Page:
Is it cheaper to take the “no film school” route and teach yourself filmmaking? Or, would it be easier on your budget to find an affordable film school and spend the time learning in a structured environment?
In this article, Douglas Schulze, co-founder of the Motion Picture Institute, discusses some pros and cons to think about when considering going to film school over doing it on your own.
Why Not Going To Film School Can Be More Expensive Than Going
You occasionally see their quotes on film blogs and forums; a seasoned pro proclaiming they never went to film school and self-taught their way into the big leagues. Some even boldly recommend that you shouldn’t go to film school. Several well known filmmakers have denounced film schools and advise aspiring filmmakers to take the money they’d put towards schooling and just go out and do it on your own.
First off let’s be clear. A majority of the world’s greatest directors have gone to film school. And, for the small percentage who didn’t, their path to success was paved with a unique set of circumstances that more than likely won’t be available to you.
Here are a few compelling reasons for going to film school.
Film School Provides Structure
Yes, the word dreaded by most free-thinking artisans: structure. Most of us could use a little structure in our lives. In Film School, you create with deadlines in mind. You are given assignments with start and end dates, and you’re more or less forced to make your movies within a timeline. Even if you’re an amazing self starter the structured environment of film school helps you develop a strong work ethic that you will carry with you long after graduation.
Film School Provides Great Networking
Let’s face it; film is a collaborative medium. Your movies are only as good as the people who help you make them. Film school introduces you to cinematographers, gaffers, grips, editors and actors. Ask anyone who works in the film industry and they’ll likely tell you that they got their first break or their last gig from a referral; someone they know. Film school is designed to help you build a networking base.
Film School Lets You Make Affordable Mistakes
Before you max out a credit card trying to figure out what kind of filmmaker you want to be, consider going to film school. In Film School, projects are designed to help you discover your strengths as a storyteller. You’re encouraged to take risks in a structured environment by making small projects designed to help you learn the kind of filmmaker you should be.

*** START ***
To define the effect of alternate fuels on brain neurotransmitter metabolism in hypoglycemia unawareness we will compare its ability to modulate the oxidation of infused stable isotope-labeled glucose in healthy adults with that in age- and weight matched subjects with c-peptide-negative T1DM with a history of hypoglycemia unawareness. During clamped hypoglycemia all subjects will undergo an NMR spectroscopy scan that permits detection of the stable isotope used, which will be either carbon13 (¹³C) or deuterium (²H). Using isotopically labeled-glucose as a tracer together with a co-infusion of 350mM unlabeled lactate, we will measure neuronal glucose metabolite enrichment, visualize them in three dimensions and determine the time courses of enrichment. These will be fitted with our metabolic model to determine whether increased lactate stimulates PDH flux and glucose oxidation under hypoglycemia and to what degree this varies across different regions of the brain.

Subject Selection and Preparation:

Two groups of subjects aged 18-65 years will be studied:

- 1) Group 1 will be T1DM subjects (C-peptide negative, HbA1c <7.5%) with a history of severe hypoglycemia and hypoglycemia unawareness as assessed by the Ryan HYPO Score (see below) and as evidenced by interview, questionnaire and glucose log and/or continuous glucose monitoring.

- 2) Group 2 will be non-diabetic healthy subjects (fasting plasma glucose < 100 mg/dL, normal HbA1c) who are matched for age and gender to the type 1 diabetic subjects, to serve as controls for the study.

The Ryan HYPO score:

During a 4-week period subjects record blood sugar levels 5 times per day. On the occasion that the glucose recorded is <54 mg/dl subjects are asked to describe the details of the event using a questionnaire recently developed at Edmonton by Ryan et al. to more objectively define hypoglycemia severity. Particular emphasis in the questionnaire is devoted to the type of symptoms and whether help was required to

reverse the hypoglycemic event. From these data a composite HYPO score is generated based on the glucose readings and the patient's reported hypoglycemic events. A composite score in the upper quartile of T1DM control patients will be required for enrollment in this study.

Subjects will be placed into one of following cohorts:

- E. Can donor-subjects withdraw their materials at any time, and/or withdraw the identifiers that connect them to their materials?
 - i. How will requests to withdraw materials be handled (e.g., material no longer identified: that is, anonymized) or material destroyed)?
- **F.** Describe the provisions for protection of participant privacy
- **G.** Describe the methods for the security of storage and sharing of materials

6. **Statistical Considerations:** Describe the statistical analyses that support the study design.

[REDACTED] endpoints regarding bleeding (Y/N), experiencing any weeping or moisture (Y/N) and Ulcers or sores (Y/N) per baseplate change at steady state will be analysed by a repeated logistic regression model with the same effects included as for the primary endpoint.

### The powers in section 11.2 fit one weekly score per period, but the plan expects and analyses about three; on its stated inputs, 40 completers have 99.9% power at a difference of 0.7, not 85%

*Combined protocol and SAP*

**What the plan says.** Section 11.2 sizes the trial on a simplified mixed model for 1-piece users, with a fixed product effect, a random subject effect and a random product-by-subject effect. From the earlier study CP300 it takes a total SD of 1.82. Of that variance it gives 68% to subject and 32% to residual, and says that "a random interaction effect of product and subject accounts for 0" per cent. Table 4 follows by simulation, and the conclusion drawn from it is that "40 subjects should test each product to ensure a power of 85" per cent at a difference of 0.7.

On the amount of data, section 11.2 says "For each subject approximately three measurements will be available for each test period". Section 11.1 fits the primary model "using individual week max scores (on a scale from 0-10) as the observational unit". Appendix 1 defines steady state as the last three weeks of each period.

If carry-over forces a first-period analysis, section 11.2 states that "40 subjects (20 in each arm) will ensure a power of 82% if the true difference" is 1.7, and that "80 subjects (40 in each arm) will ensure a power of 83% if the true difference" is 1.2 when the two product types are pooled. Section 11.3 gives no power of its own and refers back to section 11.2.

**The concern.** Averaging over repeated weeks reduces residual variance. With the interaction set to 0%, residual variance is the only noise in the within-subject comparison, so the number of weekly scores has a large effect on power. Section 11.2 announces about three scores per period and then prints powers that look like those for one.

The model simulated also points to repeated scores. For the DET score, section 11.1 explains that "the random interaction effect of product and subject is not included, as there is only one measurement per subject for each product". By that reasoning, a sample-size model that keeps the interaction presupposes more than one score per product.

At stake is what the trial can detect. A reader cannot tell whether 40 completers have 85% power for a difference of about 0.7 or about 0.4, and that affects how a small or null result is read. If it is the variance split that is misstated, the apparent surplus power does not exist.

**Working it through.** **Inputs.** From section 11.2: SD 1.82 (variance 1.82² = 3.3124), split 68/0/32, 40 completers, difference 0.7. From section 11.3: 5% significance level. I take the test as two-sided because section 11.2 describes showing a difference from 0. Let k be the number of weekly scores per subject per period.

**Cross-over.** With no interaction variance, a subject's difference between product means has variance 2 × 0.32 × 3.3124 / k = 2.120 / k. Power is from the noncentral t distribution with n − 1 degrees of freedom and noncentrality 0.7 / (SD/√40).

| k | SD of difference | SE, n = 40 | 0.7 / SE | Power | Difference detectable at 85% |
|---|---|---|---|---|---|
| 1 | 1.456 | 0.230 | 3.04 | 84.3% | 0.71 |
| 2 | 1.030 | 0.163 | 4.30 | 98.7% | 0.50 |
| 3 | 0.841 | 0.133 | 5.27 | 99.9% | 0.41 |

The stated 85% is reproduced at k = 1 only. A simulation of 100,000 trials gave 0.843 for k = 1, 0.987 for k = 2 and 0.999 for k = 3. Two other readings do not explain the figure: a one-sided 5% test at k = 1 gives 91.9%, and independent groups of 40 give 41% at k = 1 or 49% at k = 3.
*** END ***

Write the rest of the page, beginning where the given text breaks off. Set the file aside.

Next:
Film School is Good, but a Degree is Not Necessary
Although we are providing a strong argument for going to film school, it is as important to understand that the movie biz is NOT a degree oriented field. In other words, a Bachelor’s in Film Studies isn’t going to get you a job in the biz. Schooling is paramount to any degree. School is important, but the degree status not so much. This is where certificate and film trade schools are gaining in popularity. So look for quality 1- and 2-year film programs that will school you without forcing you to take 2-3 years of electives.
There are many other reasons why film school is better than no film school. Like, do you know the difference between acting for film and acting for live theater? If you don’t you may end up with overly theatrical performances in your movie; a surefire way to not get into a festival.
The Do-It-Yourself “No Film School” route requires, and even demands, that you be hyper-motivated:
- It demands that you have amazing self-awareness and the ability to see all of your mistakes and improve upon them.
- Not going to film school requires you to purchase and amass an arsenal of gear that could be out dated before you’ve even paid for it.
- Not going to film school demands you get up every morning and chart a course not fully sure you are going the right way.
So, before you let that one online article derail your plans for film school and give you false expectations that you can simply stumble your way to greatness, keep in mind that most working filmmakers have a film school background. And those few who didn’t go to film school have spent years honing their craft on sets. So when you’re looking at films schools just remember; sometimes it’s more expensive to not go.
Sometimes not going to film school is more expensive than going.